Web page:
My first MRI was 20 years ago, and this was my fourth one in as many months. This one was different.
After getting changed into a gown, I placed all my belongings in a plastic bag to be locked up and returned to me after I’ve left the room with this god-awful machine.
As I was guided into the room, I requested Metallica’s album S&M to be played over my headphones. Symphonic rock helps me mask the loud, piercing sound inside the tube.
I’ve chosen music to be played during other MRIs and was shocked to learn that it is not a feature available for this particularly old machine. Maybe I should have taken that as a sign to stop and reschedule for another location?
Instead, I forged on, telling myself to get it done and over with.
I was given ear plugs as I sat on the table that raises me up and slides me into the dreaded, small, white circular machine. My neck and lower spine were being imaged during this visit. I was not expecting a cage being snapped in place around my neck. It fit like the face guard at the front when wearing a football helmet, but you don’t have control to take it off.
My PTSD (Post Tramatic Stress Disorder) reared itself by way of flashbacks from a domestically violent relationship.
Things around my neck can trigger me. So many triggers combined—something around my neck, hearing the loud sharp noises, confined in a white tube, while trying to stay as still as possible. Tears started uncontrollably flowing down the sides of my face, onto my ears, and the inserted plugs.
A technician buzzed in over a speaker, I’m guessing located somewhere on the inside of the tube. His static and difficult to understand voice said that an image had to be repeated due to (my) slight movement. My breathing and visualization techniques were wearing thin, but I pressed on.
There are many breathing techniques. My go-to is to inhale to a count of four, pause for a second to let the air settle, then exhale to a count of four. And repeat to feel the air travel in and out. If you don’t have a go-to technique, I highly recommend finding one that works for you. There’s just something about breathing that’s always helpful.
Finally, after about an hour, the table started moving me back out of the machine.
My hands started shaking, wanting the cage around my neck off immediately. I rose with the cage as it was lifted off me, sitting up while wiping tears from my face. Tissues and water were handed to me per my request. The woman who brought me from the waiting room waited for me to finish drying my face, blowing my nose, and drinking some water. She offered words of encouragement while rubbing my shoulder because I still had to have my lower back scanned.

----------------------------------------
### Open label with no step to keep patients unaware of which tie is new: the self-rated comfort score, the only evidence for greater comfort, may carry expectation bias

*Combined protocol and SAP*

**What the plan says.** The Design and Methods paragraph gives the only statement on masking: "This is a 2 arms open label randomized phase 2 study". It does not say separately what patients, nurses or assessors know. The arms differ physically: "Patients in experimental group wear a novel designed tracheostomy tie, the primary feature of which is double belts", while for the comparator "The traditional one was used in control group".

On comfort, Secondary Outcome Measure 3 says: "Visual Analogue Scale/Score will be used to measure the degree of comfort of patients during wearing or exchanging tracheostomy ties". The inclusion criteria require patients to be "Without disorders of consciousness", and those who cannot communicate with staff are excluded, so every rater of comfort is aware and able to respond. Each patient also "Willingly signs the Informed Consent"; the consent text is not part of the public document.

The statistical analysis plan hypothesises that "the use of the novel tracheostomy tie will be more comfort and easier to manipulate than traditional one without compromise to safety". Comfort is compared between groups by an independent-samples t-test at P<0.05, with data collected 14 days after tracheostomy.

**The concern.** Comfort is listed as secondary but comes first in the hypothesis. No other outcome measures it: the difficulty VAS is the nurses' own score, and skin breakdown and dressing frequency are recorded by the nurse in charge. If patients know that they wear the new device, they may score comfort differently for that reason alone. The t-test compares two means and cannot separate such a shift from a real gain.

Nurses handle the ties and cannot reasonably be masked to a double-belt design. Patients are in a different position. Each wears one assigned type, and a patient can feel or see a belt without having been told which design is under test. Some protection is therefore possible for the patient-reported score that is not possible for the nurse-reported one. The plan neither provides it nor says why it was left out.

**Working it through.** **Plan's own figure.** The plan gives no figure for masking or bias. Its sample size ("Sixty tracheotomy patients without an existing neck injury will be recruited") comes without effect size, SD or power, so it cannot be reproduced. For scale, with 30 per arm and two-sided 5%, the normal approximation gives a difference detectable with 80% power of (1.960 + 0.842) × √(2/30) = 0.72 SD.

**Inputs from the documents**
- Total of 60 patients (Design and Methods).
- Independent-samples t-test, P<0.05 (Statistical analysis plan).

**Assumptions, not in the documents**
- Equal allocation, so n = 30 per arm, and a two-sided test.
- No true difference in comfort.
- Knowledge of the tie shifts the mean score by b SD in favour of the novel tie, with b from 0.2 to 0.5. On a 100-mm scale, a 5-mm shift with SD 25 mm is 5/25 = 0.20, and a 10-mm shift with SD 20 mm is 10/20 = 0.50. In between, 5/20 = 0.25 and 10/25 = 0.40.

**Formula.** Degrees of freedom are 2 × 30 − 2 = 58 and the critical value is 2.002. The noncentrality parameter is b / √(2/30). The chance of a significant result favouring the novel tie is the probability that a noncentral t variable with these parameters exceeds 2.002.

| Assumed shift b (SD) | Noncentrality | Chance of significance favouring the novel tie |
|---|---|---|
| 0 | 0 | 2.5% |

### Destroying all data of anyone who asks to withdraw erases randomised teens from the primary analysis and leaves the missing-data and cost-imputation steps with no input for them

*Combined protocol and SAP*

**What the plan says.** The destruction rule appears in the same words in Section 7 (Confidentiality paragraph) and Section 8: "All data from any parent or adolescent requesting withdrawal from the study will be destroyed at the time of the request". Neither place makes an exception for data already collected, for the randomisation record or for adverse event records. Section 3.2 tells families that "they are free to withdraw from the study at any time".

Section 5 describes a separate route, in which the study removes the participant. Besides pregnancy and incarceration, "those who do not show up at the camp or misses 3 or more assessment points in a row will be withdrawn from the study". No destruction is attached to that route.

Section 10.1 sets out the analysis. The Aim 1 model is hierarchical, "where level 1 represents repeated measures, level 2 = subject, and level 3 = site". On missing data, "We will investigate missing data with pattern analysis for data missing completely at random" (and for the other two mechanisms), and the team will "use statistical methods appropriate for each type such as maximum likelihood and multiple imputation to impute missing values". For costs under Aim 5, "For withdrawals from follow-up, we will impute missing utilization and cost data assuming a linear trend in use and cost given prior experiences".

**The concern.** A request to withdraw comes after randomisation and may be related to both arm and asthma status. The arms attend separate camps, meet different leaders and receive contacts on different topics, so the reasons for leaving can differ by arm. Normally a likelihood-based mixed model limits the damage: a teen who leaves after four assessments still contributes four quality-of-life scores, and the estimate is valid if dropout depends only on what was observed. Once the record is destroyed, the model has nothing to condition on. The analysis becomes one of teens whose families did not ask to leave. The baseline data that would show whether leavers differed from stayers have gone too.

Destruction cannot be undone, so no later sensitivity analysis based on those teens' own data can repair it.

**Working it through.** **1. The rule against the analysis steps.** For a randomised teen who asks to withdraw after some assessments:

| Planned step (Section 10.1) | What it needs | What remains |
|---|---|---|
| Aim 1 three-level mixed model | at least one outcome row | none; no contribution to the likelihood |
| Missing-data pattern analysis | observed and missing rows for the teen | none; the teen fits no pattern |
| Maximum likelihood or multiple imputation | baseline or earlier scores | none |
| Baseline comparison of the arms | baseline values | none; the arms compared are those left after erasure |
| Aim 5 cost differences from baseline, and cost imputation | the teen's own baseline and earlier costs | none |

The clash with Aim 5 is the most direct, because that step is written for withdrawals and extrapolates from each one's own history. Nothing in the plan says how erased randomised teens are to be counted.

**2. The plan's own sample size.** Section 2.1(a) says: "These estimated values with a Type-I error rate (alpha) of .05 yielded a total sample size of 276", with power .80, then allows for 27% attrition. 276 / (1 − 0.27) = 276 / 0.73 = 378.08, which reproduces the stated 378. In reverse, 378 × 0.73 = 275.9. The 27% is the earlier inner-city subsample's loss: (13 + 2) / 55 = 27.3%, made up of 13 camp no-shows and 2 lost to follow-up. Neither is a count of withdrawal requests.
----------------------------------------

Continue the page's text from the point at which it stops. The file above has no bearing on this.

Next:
I learned my lesson and will not schedule more than one scan at a time unless I get knocked out to sleep through it for a few hours.
There’s a panic bulb you’re supposed to have before going into the tube to stop the MRI if you’re having a problem. It hadn’t been given to me. I made sure the bulb was comfortably in my hand before the table slid me into this tube of hell for round two.
I still couldn’t stop crying. I didn’t have control over my tears. Whenever I felt like it was too much, I told myself to be strong—to get it done and over. I did not want to repeat this because I squeezed the panic bulb.
I focused as much as possible on my breathing and “happy place”.
I visualized myself lying on a towel at the beach, feeling the warmth from the sun and the sand on my feet. I chose to interpret the loud noise of the MRI as the sound of waves crashing in front of me.
Almost another hour later the table transported me back out of the machine, again.
“Whew, I survived the machine, and I finished the scans” was said in my head with relief. There were still tears falling as I walked out of the building and arrived at my ride in the parking garage.
I caught myself falling to my knees in a panic as I opened the red door of the slightly raised pick-up truck. It felt like a wave hit me that brought me halfway to the ground and took my breath away for a moment. I started to hyperventilate. I reminded myself that I was safe, inhaled to a four count, then pulled myself up into the truck while exhaling to four again. I could not stop crying though, regardless of what I tried. So, I gave in, accepted, and allowed myself to cry—for however long, and however much.
I’ve learned, if I try to fight and keep it blocked in, it finds a way out. It festers. Usually manifesting in a worse or undesirable manner.
Ten years ago, I threw myself into healing my damages. From yoga to cleansing my chakras (I believe in it, so it’s true for me), the frequency of triggers has decreased significantly. I am better at recognizing my triggers and better at handling these episodes. However, PTSD is one of those sneaky things that pops up unexpectedly. Even after years. I accept PTSD as one of my many parts. It’s part of what makes me, me.
I’ve also learned that it is perfectly fine for me to feel what I am feeling, without approval.
I don’t know when or what will trigger my next PTSD moment. But I know that being friends with Maitri will help again.
Please consider Boosting our authors’ articles in their first week to help them win Elephant’s Ecosystem so they can get paid and write more.
Read 15 comments and reply